Mac Jones has been an upgrade over Cam Newton, but the 2021 Patriots’ biggest difference is a defense that has surged during the team’s five-game winning streak. In that stretch, New England has given up just 10 points per game, with 12 interceptions against just four touchdown passes. The 2021 version of Matt Ryan was a sitting duck against New England’s relentless pass rush, which turned Atlanta’s offensive linemen into sentient turnstiles on the way to four sacks and 12 QB hits. Matt Judon stands tall as the leader of this group: The ace free-agent signing is up to 10.5 sacks in what’s been an All-Pro worthy season. The Pats matched their 2020 win total by Thanksgiving and have found themselves in first place as a result.
The alarm bell has been sounded in Western New York — and rightfully so. The Colts came to town and made themselves at home on Sunday, dominating the Bills in all three phases of a 41-15 blowout victory. Jonathan Taylor scored five touchdowns and gained 185 of Indy’s 264 rushing yards, the most surrendered by a Buffalo defense in three years. Josh Allen and the offense weren’t much better: The quarterback threw two interceptions and fumbled once as the Bills’ attack continued to look average when the Jets aren’t prominently involved. Now a second-place team, Buffalo will be under the microscope on Thanksgiving night in New Orleans.
Nothing should really be considered stunning in the NFL this season, but there weren’t many people who predicted the Titans’ impressive winning streak would be snapped at home at the hands of the Texans. Ryan Tannehill threw four interceptions in the 22-13 setback and increasingly appeared like a man alone on an island once A.J. Brown joined Julio Jones and Derrick Henry on the list of unavailable offensive stars. Tennessee has shown no hints of mounting a sustainable offense since Henry went on the shelf after foot surgery three weeks ago. This all feels like terrible timing for a game against the red-hot Patriots, but Mike Vrabel’s Titans have a habit of overcoming the odds.
If the Rams are the type of team that gains motivation from the doubts of others, well, last week’s bye might have been a very productive week. Los Angeles was bullied by more physical teams in blowout losses to the Titans and 49ers, framing a narrative that the Rams might not have the necessary toughness to become champions. This all feels like overcooked nonsense, but Sean McVay’s team needs to go out and show it won’t be pushed around. Meanwhile, Odell Beckham Jr.‘s presence went from luxury to necessity after the season-ending injury to Robert Woods. Beckham hasn’t performed like a star in years — Los Angeles is now in the uncomfortable position of needing the mercurial wide receiver to successfully crank back the clock.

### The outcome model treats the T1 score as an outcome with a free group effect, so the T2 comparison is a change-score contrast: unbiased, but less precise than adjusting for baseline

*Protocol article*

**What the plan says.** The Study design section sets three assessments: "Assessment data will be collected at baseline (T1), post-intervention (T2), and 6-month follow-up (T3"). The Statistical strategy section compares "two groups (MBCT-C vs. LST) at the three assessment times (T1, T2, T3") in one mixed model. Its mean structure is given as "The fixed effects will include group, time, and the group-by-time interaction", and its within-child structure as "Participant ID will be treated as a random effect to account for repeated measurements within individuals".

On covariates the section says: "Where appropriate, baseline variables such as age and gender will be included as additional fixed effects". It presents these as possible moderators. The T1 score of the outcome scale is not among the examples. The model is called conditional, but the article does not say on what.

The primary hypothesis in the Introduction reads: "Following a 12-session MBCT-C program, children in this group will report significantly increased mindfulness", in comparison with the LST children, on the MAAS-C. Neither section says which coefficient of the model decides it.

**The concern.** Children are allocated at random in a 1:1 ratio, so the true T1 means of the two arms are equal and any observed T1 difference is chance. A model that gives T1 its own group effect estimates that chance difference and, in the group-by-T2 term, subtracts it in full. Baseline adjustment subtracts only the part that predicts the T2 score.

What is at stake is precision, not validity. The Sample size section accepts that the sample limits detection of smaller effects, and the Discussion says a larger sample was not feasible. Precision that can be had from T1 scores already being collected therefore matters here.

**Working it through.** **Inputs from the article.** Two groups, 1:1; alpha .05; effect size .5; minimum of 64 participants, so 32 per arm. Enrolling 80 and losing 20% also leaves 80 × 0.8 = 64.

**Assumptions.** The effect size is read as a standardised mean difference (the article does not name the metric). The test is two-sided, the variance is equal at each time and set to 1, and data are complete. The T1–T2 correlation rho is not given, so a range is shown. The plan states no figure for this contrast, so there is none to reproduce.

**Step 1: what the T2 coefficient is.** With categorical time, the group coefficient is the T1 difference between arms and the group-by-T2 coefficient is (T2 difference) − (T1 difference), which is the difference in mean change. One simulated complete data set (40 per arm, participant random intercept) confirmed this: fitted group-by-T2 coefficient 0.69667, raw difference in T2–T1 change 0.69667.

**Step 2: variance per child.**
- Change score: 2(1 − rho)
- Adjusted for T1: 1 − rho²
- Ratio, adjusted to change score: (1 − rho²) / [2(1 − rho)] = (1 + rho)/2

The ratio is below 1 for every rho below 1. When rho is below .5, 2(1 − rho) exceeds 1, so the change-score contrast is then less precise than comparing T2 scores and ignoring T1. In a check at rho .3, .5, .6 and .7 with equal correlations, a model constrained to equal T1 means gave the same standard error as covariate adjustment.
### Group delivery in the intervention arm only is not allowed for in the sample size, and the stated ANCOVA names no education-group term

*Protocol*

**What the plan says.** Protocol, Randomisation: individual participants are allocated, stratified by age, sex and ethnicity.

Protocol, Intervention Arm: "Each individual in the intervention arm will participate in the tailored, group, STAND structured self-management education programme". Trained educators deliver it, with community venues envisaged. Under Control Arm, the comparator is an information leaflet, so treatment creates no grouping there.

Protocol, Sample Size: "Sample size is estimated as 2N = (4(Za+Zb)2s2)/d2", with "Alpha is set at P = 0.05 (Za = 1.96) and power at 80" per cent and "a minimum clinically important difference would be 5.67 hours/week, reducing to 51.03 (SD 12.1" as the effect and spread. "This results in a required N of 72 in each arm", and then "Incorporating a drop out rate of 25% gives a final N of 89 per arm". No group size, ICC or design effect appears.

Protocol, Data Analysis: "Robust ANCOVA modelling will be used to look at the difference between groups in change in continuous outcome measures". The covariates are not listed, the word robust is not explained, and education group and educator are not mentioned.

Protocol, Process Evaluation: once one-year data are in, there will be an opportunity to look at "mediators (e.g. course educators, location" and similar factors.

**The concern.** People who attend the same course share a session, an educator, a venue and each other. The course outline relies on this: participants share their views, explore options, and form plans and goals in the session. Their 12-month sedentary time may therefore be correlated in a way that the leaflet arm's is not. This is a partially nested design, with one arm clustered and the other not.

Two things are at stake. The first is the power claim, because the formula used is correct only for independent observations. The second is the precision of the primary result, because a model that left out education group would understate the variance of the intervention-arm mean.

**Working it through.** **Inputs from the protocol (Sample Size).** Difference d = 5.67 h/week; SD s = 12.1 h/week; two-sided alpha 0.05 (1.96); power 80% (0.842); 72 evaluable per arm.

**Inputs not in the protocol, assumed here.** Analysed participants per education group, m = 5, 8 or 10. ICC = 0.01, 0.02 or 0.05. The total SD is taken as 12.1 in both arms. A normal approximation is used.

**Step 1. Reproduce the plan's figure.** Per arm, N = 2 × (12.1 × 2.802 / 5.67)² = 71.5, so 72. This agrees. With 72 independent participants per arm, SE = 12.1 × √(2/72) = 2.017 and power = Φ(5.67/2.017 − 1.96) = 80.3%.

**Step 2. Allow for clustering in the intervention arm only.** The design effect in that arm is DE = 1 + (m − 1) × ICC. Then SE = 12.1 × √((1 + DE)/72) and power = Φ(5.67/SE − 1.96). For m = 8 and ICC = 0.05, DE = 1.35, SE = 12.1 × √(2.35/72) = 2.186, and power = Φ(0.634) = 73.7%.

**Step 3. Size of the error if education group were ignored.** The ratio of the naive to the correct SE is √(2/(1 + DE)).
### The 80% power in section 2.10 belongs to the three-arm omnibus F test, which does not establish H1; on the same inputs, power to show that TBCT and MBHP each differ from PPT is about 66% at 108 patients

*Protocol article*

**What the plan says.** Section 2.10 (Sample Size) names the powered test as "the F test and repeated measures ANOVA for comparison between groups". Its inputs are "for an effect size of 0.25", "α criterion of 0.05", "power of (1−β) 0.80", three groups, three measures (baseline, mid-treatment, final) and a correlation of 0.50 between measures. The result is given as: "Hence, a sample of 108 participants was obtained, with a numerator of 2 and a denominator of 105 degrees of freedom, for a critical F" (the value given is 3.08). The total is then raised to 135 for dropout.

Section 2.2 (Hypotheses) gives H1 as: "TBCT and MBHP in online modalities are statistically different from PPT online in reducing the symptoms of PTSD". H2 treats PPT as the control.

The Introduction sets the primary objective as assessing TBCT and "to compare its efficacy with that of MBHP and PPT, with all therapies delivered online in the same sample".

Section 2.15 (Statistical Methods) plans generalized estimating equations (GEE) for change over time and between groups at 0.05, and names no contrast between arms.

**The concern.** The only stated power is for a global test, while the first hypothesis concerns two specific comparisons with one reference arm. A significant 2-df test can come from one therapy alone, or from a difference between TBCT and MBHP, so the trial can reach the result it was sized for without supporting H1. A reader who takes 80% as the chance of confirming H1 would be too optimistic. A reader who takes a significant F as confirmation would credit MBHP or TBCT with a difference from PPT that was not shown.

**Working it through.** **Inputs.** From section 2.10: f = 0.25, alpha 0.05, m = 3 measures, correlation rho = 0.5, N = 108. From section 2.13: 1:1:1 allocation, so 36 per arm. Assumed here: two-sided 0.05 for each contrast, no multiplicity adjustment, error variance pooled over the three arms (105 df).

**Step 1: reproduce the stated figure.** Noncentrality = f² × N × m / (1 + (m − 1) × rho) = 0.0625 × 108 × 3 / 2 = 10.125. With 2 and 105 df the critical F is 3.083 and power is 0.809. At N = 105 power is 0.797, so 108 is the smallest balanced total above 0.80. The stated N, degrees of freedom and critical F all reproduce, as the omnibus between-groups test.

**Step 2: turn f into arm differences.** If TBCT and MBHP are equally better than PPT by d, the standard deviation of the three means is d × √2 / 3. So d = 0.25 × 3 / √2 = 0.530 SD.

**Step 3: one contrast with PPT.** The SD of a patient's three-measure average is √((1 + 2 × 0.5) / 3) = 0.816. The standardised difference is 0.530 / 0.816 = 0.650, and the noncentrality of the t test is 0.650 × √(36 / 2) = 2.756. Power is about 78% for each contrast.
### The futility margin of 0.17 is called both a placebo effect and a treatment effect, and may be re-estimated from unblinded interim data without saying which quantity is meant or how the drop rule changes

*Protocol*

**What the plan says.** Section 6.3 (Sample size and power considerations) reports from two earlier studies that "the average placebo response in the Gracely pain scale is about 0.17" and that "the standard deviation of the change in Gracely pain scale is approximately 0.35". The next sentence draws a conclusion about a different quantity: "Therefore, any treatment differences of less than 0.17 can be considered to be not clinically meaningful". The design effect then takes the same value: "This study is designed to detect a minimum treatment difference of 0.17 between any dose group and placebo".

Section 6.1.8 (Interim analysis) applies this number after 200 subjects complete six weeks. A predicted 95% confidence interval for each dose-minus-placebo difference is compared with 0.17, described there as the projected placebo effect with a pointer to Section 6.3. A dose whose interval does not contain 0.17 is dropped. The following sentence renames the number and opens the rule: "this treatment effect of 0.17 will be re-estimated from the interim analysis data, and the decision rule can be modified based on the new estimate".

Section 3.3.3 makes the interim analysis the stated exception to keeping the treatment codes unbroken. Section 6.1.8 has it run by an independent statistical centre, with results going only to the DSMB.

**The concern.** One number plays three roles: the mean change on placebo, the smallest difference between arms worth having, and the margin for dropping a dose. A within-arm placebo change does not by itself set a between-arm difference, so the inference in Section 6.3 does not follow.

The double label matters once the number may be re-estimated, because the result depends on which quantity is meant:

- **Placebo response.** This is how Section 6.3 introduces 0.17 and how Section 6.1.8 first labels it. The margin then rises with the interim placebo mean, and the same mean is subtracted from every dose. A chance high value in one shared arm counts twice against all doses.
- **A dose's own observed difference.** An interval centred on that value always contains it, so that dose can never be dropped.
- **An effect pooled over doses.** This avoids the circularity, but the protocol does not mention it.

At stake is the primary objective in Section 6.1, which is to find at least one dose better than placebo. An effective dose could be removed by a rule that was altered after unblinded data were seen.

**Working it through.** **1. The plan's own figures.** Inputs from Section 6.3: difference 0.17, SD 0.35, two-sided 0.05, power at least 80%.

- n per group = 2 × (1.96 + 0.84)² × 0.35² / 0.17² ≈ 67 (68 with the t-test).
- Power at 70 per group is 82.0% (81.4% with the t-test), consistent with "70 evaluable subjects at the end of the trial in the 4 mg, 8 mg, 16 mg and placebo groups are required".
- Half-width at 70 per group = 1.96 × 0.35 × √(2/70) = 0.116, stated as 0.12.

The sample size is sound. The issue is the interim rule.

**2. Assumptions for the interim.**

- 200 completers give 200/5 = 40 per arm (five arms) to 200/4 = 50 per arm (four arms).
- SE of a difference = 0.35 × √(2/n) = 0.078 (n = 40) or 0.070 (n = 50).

The Vikings are the most unpredictable and — maybe — most dangerous team in the NFC. Kirk Cousins threw three more touchdown passes, including two to the unstoppable Justin Jefferson, in a 34-31 win over the Packers that served as notice to the rest of the league: When the Vikings are humming like they are right now, they can beat anyone. It came down to a final-second field goal by Greg Joseph, because, well, that’s the only way the team seems to know how to play. It appears to be taking a toll on the head coach: “Sundays are not fun,” said the lovably cantankerous Mike Zimmer. “You know how they say Sunday is fun day? It’s not … at all.”
The Chargers were ready to Charger in a profound way … until Justin Herbert stepped in. The brilliant second-year quarterback saved the day with a 53-yard touchdown pass to Mike Williams that thwarted a furious Steelers rally and allowed the Bolts to escape with a 41-37 win on Sunday Night Football. The fourth quarter unfolded in ways both unique and deeply familiar if you’re a Chargers fan; it felt as if a meltdown in front of 40,000 Steelers fans invading Southern California was preordained. But Herbert is different. He makes the Chargers different. He accounted for 472 total yards and three touchdowns — and, even more impressively, showed unshakable cool when the world was on fire. He’s a franchise quarterback in every way.